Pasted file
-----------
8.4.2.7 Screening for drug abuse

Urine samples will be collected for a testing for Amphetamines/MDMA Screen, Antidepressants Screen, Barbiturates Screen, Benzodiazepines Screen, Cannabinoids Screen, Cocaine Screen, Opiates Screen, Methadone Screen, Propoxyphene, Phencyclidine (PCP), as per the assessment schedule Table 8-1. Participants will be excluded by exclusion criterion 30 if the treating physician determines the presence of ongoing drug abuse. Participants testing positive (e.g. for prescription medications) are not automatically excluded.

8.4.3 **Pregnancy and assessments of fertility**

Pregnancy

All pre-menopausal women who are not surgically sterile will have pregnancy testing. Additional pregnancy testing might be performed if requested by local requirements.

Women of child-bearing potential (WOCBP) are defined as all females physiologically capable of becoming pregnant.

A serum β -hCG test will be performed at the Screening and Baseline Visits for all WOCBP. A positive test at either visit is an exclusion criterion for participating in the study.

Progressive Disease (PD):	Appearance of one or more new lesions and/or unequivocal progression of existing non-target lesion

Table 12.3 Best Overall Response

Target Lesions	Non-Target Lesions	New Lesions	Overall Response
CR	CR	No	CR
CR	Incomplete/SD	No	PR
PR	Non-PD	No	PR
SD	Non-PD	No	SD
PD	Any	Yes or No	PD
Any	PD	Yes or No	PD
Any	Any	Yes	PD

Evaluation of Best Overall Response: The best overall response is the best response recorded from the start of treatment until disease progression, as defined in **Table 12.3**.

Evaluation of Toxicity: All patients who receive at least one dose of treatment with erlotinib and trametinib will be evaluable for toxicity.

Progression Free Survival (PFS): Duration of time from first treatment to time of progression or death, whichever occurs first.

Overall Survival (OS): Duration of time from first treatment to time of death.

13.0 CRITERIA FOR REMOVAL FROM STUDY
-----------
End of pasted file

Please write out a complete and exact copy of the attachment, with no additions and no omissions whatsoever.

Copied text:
8.4.2.7 Screening for drug abuse

Urine samples will be collected for a testing for Amphetamines/MDMA Screen, Antidepressants Screen, Barbiturates Screen, Benzodiazepines Screen, Cannabinoids Screen, Cocaine Screen, Opiates Screen, Methadone Screen, Propoxyphene, Phencyclidine (PCP), as per the assessment schedule Table 8-1. Participants will be excluded by exclusion criterion 30 if the treating physician determines the presence of ongoing drug abuse. Participants testing positive (e.g. for prescription medications) are not automatically excluded.

8.4.3 **Pregnancy and assessments of fertility**

Pregnancy

All pre-menopausal women who are not surgically sterile will have pregnancy testing. Additional pregnancy testing might be performed if requested by local requirements.

Women of child-bearing potential (WOCBP) are defined as all females physiologically capable of becoming pregnant.

A serum β -hCG test will be performed at the Screening and Baseline Visits for all WOCBP. A positive test at either visit is an exclusion criterion for participating in the study.

Progressive Disease (PD):	Appearance of one or more new lesions and/or unequivocal progression of existing non-target lesion

Table 12.3 Best Overall Response

Target Lesions	Non-Target Lesions	New Lesions	Overall Response
CR	CR	No	CR
CR	Incomplete/SD	No	PR
PR	Non-PD	No	PR
SD	Non-PD	No	SD
PD	Any	Yes or No	PD
Any	PD	Yes or No	PD
Any	Any	Yes	PD

Evaluation of Best Overall Response: The best overall response is the best response recorded from the start of treatment until disease progression, as defined in **Table 12.3**.

Evaluation of Toxicity: All patients who receive at least one dose of treatment with erlotinib and trametinib will be evaluable for toxicity.

Progression Free Survival (PFS): Duration of time from first treatment to time of progression or death, whichever occurs first.

Overall Survival (OS): Duration of time from first treatment to time of death.

13.0 CRITERIA FOR REMOVAL FROM STUDY